Happy retirement, “transitory.”
As if it weren’t hard enough for the Federal Reserve to achieve its key mandate of full employment, now, it’s retiring the word “transitory“; even as members of the central bank struggle to achieve its second objective: price stability.
In testimony in front of the Senate Banking Committee, Powell declared it high time to retire the word “transitory,” which has become a vexation for the U.S. central banker and a inscrutable piece of Jabberwocky to those watching inflation touch a roughly three-decade high.
“We tend to use [ transitory] to mean that it won’t leave a permanent mark in the form of higher inflation,” Powell told Senate lawmakers on Tuesday. “I think it’s probably a good time to retire that word and try to explain more clearly what we mean.”
Arguably, few have been more dogged in their attempt to explain a word, which Merriam-Webster defines as “of brief duration”and “tending to pass away: not persistent.”
However, “transitory” has, perhaps, led to heaps of market confusion for Powell.
Just last week, the Fed’s preferred inflation measure, the personal consumption expenditure price index, rose at the fastest pace in almost 31 years. Whether “transitory” or not, the surge in pricing has been closely watched by investors, even if they are bidding up the Dow Jones Industrial Average
the S&P 500 index
and the Nasdaq Composite Index
and keeping the benchmark 10-year Treasury yield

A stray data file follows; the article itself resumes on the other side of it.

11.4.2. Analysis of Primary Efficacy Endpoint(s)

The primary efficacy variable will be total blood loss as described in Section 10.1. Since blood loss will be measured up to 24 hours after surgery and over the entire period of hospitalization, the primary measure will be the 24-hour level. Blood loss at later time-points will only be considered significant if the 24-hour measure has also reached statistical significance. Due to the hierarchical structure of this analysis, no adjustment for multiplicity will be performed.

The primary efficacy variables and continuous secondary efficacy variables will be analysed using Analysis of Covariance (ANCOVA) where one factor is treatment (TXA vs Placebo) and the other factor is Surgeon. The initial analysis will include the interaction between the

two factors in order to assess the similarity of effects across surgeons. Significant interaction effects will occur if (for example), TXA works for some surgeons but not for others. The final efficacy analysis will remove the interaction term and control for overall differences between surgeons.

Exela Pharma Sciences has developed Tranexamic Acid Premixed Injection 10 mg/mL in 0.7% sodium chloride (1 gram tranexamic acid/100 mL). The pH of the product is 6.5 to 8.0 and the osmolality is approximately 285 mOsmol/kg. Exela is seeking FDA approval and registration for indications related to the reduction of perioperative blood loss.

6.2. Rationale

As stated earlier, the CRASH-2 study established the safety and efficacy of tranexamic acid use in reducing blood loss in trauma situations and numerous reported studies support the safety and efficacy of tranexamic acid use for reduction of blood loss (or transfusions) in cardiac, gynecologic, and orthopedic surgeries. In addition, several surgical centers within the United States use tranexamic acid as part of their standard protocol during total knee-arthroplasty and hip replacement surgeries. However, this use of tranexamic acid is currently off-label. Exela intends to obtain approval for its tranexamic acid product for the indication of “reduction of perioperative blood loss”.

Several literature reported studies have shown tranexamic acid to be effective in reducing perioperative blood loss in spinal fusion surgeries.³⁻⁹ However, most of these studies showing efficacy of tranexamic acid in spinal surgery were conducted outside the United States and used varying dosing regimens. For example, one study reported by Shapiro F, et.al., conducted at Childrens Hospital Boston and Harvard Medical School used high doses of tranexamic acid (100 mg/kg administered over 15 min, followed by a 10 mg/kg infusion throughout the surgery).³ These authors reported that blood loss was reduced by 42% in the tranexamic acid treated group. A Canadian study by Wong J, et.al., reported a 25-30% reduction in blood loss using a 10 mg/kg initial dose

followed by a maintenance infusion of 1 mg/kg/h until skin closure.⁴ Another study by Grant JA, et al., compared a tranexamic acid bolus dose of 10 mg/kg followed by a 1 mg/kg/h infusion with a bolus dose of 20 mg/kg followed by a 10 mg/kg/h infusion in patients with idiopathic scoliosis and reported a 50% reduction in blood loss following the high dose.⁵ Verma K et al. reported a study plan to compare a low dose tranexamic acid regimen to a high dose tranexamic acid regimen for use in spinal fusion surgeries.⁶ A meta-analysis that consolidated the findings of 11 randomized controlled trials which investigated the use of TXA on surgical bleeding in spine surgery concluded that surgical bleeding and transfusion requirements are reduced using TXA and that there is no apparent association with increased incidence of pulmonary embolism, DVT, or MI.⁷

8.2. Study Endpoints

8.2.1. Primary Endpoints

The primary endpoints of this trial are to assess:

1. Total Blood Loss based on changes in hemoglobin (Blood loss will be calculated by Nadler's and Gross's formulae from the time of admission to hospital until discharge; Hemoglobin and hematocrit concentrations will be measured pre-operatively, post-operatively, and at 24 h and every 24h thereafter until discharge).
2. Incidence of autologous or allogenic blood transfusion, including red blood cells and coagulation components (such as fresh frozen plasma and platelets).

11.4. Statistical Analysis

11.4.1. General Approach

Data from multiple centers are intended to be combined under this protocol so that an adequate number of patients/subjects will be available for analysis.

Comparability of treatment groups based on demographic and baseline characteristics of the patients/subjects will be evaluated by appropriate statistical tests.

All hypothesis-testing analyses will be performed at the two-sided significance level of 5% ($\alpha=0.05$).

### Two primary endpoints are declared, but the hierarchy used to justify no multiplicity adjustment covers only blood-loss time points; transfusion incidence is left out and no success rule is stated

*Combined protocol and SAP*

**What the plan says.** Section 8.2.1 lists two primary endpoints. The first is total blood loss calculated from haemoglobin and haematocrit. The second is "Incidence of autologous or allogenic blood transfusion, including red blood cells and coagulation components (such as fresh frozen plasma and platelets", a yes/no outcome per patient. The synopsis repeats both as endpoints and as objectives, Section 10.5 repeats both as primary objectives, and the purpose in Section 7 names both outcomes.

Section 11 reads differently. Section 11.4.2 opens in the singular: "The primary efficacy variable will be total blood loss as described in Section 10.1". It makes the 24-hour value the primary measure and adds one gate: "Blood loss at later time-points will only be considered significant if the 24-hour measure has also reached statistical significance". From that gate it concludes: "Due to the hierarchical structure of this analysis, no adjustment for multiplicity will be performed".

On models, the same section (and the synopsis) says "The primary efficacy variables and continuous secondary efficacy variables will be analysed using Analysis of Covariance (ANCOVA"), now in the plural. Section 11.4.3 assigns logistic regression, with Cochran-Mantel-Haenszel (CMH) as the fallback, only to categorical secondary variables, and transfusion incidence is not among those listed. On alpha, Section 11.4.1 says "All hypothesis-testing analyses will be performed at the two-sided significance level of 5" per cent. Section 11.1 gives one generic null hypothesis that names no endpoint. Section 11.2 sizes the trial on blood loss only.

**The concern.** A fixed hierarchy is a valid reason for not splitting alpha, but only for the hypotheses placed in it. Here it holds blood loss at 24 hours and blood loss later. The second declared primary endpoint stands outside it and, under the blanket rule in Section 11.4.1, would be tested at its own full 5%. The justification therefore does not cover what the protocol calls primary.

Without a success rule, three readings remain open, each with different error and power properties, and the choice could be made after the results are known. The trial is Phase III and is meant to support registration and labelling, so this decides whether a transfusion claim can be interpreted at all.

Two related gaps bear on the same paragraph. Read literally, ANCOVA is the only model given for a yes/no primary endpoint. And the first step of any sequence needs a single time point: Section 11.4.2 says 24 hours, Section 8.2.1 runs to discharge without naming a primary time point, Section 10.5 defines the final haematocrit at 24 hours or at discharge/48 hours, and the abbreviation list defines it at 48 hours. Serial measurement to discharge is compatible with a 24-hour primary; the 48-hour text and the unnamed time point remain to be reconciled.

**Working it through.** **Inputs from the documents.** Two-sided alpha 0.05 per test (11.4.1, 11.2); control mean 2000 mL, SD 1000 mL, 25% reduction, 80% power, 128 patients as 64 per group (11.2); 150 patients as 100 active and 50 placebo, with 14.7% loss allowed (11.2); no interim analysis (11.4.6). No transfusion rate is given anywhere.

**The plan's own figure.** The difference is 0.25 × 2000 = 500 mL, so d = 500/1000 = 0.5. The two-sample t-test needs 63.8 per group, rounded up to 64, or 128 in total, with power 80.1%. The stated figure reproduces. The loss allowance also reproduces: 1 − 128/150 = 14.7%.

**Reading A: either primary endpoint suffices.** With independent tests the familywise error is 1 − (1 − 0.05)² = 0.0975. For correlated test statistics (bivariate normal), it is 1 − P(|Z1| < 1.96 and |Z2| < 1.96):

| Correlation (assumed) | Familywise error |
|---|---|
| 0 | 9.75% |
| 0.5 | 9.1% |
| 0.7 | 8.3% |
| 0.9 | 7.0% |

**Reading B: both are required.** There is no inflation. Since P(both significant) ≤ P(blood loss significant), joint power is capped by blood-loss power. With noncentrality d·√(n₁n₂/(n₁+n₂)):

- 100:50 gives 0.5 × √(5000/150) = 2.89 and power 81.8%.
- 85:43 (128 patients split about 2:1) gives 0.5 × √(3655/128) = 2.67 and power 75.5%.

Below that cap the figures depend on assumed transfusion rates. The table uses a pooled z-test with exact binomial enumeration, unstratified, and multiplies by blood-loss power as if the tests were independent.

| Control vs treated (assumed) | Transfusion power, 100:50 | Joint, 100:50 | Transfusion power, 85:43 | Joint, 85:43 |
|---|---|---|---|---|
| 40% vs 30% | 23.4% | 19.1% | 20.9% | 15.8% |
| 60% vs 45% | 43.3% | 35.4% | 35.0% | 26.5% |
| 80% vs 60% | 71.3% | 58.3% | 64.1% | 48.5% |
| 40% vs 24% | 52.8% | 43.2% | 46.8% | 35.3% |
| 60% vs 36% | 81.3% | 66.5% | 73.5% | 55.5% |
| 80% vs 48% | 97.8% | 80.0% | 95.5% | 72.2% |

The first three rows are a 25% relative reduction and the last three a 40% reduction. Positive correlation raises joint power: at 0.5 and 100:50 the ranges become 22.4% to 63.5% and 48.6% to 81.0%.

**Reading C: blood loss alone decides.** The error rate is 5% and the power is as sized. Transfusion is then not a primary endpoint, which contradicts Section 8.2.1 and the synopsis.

anchored below 2%.
Market participants often refer to “transitory” to describe expectations that a surge in pricing pressures, attributed to supply-chain bottlenecks and surging demand as COVID restrictions loosened, are likely to be short-lived.
However, that’s not precisely how Powell has seen it and he can hardly be blamed for wanting to nix the maddening term.
Back in July, the Fed boss spent several minutes attempting to explain “transitory” to a room of reporters following a policy meeting.
happen. We’re not saying they will reverse. That’s not what “transitory” means. It means that the increases in prices will happen, so there will be inflation but that the process of inflation will stop so that—so that there won’t be further—when, when we think of inflation, we really think of inflation going up year upon year upon year upon year. That’s inflation.
Powell appeared to acknowledge at a subsequent news conference following the central bank’s Nov. 2-3 policy meeting that there was more work to do.
“’Transitory’ is a word that people have had different understandings of,” Powell said earlier in November. “ For some, it carries a sense of ‘short-lived,’” he said. “There’s a real time component of it measured in months, let’s say.”
“Really for us what ‘transitory’ has meant is that if something is transitory, it will not leave behind it permanently or very persistently — higher inflation. So that’s why we, you know, we took a step back from ‘transitory.’”
It’s still not clear how ephemeral or not pricing pressures will be when supply chains eventually loosen.
The abandonment of the terminology may suggests that Powell and company are either fed up with explaining it or starting to view inflation as more durable and pernicious than had originally been expected.
Powell told lawmakers that it would be appropriate for policy makers to consider speeding up the wind-down of the central bank’s monthly asset purchases when they meet next month, prompting further declines in sensitive benchmark U.S. stock indexes.
Part of the reason for the drop is the hawkishness implied by the Fed at a time when questions remain about inflation and its duration and severity. Some economists are betting that inflation could rise to 7%, which is well above the Fed’s annual target of 2%.
In any case, as ephemeral as it denotes, the term “transitory” has been put out to pasture for a time. But we just don’t know how long that time will be.